View Full Version : Not A Chocolate Lab But...

02-13-2004, 01:00 PM
Close enough!!!

Just spoke to a dear old friend and she related this story to me...

Her hubby gave her a box of chocolates, some other candy and took her out to dinner last night.....

When they came back the floor was littered with the wrapping, and a tin of Altoids that Lucky, the German Shepherd could not open....

The remains of the TWO POUND box of chocolates
was found on the lawn outside......

Lucky skipped dinner and ate breakfast this morning..........

Is there such a thing as a Chocolate German Shepherd???


02-13-2004, 01:08 PM
He's lucky to be a German Shepherd at all this morning, Richard! Chocolate can be lethal to dogs. I know that had to scare them to death! :eek:

02-13-2004, 01:14 PM
Oh no! I hope they took him to the vet - chocolate can kill dogs! :( I hope he'll be okay.

02-13-2004, 01:46 PM
What a silly dog!!! Glad to hear the pup is okay!

My parents have a GSD Mix and a few years back she helped herself to an entire 1 pound bad of peanut M&M's!! She didn't get sick or anything!!

02-13-2004, 02:05 PM
There's much in mouthful of M&Ms
By The New York Times

In possibly the biggest advance in the science of candy since the discovery that Wint-O-Green Life Savers emit faint blue sparks when chewed, scientists are reporting today that M&Ms pack more tightly in your mouth than gum balls.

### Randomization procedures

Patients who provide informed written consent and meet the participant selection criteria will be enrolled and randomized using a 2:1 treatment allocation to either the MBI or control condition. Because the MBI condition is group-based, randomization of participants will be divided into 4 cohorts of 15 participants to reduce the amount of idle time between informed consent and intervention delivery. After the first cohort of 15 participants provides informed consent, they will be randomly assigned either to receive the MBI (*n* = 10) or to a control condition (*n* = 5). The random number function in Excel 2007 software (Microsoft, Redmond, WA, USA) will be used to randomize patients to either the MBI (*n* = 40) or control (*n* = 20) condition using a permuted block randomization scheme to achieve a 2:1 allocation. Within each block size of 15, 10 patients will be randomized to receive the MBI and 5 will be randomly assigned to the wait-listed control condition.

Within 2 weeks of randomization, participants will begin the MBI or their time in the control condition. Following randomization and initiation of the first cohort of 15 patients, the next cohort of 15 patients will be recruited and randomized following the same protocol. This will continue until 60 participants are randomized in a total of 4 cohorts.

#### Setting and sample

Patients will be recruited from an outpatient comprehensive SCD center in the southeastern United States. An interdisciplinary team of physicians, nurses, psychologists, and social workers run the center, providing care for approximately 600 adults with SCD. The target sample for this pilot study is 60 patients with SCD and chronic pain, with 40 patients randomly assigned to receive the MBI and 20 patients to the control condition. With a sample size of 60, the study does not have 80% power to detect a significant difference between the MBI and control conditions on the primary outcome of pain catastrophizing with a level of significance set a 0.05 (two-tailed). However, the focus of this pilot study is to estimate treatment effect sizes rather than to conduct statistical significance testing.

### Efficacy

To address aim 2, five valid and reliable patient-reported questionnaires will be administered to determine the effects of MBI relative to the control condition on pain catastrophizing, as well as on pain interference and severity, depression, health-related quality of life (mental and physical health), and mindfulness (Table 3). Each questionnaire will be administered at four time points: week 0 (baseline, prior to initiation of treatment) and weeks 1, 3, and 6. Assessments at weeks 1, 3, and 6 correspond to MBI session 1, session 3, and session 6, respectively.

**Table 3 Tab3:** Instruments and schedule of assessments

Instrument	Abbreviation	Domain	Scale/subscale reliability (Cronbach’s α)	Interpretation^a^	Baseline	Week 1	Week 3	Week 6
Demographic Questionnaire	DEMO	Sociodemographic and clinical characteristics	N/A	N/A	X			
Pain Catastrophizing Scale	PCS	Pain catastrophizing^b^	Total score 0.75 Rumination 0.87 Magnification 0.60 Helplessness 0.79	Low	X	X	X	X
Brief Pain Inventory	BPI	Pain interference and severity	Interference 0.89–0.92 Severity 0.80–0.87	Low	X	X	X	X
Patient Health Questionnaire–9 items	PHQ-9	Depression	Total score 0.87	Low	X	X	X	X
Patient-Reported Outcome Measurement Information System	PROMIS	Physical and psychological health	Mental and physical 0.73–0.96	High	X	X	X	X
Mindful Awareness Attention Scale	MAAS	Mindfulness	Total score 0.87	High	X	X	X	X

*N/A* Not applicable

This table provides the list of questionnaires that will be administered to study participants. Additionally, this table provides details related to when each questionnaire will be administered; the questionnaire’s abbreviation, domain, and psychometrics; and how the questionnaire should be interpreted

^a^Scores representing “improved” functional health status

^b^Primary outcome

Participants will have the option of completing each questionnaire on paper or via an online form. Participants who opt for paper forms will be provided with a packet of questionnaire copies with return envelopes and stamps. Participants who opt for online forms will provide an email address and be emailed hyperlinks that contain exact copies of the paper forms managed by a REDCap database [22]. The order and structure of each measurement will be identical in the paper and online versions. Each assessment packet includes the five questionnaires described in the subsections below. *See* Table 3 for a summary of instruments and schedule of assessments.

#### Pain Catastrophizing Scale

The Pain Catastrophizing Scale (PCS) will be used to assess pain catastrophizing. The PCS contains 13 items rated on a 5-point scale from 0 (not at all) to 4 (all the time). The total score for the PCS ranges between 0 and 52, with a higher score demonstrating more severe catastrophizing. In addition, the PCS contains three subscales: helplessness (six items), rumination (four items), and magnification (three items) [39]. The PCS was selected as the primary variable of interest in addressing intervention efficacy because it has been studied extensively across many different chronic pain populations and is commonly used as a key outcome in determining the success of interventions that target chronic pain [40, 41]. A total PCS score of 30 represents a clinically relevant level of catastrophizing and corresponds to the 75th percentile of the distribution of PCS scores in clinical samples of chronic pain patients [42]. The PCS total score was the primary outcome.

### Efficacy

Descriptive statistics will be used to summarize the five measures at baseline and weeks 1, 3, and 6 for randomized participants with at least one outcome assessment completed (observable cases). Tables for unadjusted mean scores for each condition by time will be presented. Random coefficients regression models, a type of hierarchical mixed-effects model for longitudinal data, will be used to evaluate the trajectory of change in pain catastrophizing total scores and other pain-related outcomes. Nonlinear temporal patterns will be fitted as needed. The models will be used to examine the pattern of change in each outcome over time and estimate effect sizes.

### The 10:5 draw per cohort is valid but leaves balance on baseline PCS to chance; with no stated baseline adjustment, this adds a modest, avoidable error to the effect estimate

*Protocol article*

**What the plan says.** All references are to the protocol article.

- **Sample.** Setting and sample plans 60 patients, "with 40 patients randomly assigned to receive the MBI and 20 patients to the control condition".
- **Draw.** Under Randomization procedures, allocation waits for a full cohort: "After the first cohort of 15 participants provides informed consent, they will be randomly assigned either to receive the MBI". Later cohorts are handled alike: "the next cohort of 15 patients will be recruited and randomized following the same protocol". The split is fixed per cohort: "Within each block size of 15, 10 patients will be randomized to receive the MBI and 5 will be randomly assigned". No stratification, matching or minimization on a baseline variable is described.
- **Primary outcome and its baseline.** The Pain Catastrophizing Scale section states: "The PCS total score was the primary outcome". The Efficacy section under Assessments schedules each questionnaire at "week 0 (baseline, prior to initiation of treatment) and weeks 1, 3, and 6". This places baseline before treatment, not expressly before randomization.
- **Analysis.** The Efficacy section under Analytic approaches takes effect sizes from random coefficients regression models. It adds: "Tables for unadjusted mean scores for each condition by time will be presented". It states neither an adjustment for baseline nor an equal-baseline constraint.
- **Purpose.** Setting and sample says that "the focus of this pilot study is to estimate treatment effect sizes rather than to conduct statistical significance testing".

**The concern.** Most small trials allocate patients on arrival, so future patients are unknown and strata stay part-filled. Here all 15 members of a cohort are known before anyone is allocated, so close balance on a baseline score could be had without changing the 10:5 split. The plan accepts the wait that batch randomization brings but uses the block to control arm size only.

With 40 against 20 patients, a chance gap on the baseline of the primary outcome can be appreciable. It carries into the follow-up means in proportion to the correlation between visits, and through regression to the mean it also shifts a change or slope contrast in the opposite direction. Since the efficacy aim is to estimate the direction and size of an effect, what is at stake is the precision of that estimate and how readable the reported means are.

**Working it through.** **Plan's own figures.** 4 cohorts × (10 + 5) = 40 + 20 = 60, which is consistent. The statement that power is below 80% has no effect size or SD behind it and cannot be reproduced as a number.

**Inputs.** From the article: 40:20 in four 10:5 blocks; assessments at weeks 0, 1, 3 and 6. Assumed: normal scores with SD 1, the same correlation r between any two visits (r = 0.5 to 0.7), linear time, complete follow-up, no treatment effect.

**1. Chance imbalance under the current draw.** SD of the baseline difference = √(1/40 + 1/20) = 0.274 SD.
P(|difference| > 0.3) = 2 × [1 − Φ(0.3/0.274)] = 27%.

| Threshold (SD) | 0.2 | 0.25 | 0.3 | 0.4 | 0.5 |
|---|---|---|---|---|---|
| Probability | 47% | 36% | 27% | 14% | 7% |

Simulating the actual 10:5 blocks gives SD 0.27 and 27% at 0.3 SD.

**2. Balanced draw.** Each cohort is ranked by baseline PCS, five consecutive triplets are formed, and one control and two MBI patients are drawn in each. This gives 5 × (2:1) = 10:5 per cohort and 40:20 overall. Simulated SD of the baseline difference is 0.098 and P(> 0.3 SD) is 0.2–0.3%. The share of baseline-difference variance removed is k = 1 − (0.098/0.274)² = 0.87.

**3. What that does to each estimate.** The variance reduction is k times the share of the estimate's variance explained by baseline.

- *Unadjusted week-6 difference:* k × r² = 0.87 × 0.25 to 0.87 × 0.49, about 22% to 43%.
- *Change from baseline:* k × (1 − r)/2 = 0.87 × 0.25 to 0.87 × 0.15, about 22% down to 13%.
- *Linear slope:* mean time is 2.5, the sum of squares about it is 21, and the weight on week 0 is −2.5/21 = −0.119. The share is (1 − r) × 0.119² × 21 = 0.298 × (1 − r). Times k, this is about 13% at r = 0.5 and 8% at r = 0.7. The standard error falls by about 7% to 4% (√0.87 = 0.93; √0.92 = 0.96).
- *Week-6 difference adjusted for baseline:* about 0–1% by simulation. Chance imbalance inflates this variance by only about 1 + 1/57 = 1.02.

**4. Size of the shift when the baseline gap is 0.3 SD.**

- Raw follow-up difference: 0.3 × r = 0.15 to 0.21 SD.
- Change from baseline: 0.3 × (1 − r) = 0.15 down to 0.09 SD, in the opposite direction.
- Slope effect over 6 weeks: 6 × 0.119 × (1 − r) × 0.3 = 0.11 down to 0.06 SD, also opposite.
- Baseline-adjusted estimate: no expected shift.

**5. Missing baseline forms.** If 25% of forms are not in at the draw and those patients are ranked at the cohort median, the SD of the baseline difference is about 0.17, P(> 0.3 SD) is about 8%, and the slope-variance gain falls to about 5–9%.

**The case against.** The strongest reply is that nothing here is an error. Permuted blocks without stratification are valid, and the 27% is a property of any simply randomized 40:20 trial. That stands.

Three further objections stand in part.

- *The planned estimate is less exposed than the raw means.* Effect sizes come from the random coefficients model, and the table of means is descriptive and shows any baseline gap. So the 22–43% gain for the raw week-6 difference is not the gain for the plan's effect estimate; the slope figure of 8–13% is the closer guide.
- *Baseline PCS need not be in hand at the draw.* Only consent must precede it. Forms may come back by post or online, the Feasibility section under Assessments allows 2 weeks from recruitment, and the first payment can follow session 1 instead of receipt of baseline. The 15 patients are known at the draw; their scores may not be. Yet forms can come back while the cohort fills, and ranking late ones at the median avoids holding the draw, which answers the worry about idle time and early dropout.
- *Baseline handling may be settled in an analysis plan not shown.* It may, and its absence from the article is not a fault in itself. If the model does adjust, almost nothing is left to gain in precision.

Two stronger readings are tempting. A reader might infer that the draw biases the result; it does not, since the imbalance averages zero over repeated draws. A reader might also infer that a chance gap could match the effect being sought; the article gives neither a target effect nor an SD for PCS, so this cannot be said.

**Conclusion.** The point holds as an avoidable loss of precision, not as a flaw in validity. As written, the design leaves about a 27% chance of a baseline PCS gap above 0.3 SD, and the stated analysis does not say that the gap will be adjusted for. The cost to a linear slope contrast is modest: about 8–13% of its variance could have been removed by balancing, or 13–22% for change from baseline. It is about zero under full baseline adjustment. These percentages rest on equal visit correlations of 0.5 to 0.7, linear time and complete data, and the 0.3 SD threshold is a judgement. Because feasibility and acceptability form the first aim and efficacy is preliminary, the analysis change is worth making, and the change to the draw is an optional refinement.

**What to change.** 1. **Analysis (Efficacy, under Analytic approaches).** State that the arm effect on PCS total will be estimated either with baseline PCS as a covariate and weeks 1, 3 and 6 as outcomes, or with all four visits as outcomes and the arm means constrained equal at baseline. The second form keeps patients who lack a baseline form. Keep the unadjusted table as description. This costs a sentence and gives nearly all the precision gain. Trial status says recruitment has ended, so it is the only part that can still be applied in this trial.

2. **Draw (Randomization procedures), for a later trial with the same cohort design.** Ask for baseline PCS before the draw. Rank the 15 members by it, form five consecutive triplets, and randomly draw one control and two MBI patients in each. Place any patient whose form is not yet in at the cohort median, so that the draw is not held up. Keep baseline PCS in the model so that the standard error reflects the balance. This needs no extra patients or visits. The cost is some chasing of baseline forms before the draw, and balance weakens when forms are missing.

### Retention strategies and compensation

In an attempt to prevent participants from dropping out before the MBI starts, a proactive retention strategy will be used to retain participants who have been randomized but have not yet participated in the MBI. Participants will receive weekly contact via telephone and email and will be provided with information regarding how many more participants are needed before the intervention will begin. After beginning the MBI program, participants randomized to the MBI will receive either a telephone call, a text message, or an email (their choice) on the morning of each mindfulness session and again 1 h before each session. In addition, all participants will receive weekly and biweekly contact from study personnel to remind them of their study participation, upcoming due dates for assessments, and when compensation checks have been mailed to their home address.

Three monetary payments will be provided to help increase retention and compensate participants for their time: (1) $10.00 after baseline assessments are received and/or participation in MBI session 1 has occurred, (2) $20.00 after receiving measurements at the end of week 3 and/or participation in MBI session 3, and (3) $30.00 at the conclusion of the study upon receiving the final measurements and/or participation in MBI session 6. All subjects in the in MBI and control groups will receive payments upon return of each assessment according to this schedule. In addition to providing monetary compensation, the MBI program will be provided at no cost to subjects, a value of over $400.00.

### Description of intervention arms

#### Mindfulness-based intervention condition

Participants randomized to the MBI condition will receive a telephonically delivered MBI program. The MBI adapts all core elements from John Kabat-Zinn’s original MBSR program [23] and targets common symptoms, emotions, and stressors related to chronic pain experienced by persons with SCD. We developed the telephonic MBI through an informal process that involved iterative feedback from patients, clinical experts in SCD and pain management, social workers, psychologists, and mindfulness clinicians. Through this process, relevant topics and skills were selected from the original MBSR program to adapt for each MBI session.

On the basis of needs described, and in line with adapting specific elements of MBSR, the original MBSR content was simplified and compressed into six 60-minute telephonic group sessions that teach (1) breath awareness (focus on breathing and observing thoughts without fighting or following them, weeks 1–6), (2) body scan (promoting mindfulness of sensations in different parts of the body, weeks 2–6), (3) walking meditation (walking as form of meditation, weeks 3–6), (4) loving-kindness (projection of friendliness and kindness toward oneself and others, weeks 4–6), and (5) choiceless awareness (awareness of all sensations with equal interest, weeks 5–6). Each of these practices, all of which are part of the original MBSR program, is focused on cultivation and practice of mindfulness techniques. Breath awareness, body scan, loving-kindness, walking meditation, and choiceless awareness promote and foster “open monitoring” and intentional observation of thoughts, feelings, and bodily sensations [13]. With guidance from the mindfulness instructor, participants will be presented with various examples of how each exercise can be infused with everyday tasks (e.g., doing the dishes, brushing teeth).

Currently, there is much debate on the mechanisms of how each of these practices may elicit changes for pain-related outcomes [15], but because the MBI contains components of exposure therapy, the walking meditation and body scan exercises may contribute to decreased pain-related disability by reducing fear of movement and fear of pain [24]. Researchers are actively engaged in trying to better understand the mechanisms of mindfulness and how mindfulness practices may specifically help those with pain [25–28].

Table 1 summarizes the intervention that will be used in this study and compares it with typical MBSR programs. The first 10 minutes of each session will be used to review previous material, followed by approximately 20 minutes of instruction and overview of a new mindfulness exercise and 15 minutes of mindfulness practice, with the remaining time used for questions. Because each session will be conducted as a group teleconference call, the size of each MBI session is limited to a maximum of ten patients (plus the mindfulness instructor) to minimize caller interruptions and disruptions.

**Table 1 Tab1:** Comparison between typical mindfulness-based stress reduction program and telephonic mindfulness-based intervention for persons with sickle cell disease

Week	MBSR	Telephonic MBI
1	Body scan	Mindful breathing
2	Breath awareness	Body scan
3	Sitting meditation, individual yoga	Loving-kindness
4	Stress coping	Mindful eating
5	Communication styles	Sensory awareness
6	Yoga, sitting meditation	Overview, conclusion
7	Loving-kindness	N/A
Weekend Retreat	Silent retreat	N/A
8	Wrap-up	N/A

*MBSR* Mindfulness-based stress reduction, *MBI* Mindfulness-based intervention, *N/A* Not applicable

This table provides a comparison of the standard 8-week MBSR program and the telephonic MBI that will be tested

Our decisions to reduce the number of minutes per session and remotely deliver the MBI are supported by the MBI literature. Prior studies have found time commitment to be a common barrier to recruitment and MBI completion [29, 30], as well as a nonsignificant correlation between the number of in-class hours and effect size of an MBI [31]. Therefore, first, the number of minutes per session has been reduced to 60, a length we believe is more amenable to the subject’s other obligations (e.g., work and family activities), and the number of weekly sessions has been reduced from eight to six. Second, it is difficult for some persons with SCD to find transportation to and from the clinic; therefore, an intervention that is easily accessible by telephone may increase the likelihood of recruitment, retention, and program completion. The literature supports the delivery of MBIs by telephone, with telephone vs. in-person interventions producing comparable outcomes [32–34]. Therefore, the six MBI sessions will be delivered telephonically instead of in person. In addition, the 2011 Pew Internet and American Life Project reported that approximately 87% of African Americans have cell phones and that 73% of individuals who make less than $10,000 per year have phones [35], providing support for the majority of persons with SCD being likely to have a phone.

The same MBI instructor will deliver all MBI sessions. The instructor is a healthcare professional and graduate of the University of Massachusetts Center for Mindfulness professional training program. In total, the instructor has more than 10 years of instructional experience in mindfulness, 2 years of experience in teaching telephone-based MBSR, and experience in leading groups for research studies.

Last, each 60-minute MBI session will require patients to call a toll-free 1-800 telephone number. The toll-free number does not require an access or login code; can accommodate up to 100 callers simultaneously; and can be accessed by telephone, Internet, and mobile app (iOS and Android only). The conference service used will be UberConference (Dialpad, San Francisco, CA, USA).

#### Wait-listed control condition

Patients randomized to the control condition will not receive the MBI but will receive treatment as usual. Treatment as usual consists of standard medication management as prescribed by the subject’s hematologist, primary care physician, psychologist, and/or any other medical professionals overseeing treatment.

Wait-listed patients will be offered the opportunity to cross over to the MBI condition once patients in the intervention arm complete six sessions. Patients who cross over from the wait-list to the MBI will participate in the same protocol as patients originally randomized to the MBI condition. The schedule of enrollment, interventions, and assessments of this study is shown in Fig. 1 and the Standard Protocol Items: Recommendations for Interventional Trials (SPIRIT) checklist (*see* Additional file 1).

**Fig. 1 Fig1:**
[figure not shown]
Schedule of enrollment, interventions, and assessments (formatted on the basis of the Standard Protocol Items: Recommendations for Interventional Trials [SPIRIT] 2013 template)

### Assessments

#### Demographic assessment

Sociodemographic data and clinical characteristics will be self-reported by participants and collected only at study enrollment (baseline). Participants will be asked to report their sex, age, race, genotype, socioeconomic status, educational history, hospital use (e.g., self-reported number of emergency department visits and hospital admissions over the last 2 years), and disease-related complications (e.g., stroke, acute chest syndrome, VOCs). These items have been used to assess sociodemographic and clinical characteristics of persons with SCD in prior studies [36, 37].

Besides being a publicity boost for Mars Inc., which makes M&Ms, the research, whose results appear in the journal Science, could lead to better understanding of glass -- the scientific term for any solid with a random arrangement of atoms or molecules -- and to practical developments, such as stronger ceramics.

"The questions involved here are really quite deep and quite fundamental," said Salvatore Torquato, a professor of chemistry at Princeton University and an author of the Science paper.

The research is a more complicated version of a long-studied problem: how tightly identical spheres can be packed together. Neatly stacked, as in a pyramid of oranges at a grocery store, spheres occupy 74 percent of the available volume. Arranged randomly, however, spheres fill only 64 percent of the space.

In the new research, the scientists considered spheroids: spheres stretched into cigar shapes or squashed into M&M shapes. Stacked neatly, the spheroids still take up 74 percent of the space, just as spheres do. But in random arrangements, computer simulations and experiments with M&Ms showed that spheroids could be packed much more densely than spheres, filling up to 71 percent of the space and not just 64 percent.